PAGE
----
The holidays can be an overwhelming time for many people, especially those who suffer from symptoms of anxiety and depression. While it’s true that the holidays are a time for joy and happiness, for many, they are chalked full of stressors-- financial, personal, relationship, and family issues are often exacerbated during the holidays. Though the holidays are a great time to do for others, it is important to be aware of your own needs and to take care of yourself as well. The best gift you can give to yourself this holiday season is to learn how to manage your stress and anxiety before it strikes.
Below are some helpful tips to set yourself up for success.
- Learn to be realistic.Be realistic about expectations of others, but most importantly, for yourself. Take the pressure off of yourself by not taking on too much. If you have a problematic relationship with your parents, don’t expect to solve it all over a weekend – instead, just aim to make progress, and celebrate the small wins.
- Learn to say no.It is perfectly fine to say no. No one expects you to be able to do everything, and if you already feel that you are committing too much of yourself, there is nothing wrong with saying no.
- Make a budget. Take away that post-holiday stress by creating a budget early on and sticking to it. Remember that you cannot buy happiness, and that the thought behind a gift goes much further than the gift itself. You’ll definitely thank yourself for doing so in the new year!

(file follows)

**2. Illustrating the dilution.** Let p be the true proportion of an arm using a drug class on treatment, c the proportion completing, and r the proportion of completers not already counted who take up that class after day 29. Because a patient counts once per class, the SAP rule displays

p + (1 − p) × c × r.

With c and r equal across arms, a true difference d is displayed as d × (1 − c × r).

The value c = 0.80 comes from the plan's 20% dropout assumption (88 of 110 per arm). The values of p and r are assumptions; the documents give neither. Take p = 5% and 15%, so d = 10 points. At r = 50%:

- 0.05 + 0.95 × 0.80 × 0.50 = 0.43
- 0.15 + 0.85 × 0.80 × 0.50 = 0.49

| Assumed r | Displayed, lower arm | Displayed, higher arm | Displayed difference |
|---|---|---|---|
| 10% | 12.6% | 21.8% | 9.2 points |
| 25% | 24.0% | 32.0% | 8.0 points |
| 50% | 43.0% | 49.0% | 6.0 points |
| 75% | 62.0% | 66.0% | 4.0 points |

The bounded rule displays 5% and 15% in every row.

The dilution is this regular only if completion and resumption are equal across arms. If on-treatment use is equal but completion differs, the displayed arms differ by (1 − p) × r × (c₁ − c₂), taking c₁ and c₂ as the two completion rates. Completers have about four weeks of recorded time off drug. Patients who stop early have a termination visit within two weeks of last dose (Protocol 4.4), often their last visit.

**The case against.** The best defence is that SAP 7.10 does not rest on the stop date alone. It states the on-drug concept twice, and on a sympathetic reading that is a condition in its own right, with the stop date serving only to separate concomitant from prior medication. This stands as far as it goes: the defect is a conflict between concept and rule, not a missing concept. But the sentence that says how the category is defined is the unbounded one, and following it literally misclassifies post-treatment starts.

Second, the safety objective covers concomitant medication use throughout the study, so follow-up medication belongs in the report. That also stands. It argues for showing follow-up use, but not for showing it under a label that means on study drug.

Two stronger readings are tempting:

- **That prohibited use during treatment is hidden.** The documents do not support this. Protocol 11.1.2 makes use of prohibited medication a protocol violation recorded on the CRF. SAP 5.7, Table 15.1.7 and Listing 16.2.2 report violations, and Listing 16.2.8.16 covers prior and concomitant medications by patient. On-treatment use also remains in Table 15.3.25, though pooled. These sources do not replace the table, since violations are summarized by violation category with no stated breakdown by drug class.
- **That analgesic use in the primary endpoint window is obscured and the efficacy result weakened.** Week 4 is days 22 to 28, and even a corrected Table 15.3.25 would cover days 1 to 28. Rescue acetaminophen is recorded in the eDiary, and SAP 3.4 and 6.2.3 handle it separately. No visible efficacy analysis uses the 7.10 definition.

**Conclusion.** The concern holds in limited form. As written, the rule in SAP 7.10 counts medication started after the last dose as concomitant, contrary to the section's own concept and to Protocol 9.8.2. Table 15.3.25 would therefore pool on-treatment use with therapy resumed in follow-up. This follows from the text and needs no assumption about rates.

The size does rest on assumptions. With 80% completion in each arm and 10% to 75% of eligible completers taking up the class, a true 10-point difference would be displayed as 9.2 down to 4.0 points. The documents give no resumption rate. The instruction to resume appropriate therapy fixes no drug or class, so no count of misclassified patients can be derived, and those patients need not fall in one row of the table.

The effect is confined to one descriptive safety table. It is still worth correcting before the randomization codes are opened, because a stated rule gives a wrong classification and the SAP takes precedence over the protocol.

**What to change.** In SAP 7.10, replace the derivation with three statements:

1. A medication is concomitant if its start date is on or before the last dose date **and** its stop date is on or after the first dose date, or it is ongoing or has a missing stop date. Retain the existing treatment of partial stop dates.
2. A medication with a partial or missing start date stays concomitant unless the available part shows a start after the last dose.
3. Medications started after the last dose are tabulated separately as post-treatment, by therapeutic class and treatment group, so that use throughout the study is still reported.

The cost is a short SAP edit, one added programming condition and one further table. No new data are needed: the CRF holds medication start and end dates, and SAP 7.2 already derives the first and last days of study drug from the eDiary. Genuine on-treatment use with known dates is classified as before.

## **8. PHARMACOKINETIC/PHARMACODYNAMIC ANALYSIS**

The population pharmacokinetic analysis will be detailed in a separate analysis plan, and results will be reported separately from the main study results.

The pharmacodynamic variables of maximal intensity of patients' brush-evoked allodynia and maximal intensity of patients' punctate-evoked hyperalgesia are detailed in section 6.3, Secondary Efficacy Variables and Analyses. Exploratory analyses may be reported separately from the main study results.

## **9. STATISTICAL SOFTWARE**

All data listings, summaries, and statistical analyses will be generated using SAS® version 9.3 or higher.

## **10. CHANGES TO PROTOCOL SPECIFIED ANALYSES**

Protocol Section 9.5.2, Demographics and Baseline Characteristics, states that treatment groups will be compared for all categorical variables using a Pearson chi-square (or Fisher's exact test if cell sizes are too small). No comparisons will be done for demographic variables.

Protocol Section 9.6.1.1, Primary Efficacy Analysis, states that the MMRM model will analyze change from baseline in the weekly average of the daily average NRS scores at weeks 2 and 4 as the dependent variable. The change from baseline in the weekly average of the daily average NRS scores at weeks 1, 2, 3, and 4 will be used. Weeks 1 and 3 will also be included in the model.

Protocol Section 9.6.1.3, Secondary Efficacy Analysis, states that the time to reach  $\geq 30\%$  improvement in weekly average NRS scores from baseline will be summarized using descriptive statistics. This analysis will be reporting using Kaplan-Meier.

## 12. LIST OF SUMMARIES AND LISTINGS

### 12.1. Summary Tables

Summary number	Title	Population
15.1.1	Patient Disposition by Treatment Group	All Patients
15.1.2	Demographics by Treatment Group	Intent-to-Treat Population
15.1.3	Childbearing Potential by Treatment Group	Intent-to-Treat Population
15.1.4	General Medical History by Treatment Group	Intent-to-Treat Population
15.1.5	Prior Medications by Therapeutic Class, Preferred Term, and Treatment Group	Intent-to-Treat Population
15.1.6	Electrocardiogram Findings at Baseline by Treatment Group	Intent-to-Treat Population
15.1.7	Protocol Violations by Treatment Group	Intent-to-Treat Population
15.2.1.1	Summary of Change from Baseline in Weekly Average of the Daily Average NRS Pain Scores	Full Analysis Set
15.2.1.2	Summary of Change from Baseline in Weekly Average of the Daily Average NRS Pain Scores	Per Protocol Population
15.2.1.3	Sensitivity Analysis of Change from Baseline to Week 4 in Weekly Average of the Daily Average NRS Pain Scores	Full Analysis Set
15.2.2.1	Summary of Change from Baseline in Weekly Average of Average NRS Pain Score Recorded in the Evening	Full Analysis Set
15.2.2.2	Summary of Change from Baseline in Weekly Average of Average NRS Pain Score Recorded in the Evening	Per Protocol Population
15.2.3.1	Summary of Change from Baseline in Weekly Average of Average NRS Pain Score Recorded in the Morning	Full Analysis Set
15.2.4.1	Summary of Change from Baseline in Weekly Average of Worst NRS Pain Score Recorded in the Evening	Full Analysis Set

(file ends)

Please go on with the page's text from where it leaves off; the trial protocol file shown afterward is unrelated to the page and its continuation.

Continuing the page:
- Don’t abandon self-care practices. Even if you are extremely busy, there is always time to practice self-care. Remember that if you let yourself become depleted, you will have far less to give others. Make sure that you stick to a routine-- practice your meditation, go to a yoga class, draw a bath for yourself every night, or do something else that you love to assure that you are creating and maintaining a healthy mindset.
- Reach out. Be kind to yourself and know when you need some extra help. Reach out to family or friends if you’ve got too much going on and need some support. It’s also important to recognize when you may need to reach out to a mental health professional. Sometimes, despite our best efforts, we cannot do it all. Reaching out to a doctor or mental health professional is a great way to get extra support, learn coping strategies, and expand your support network.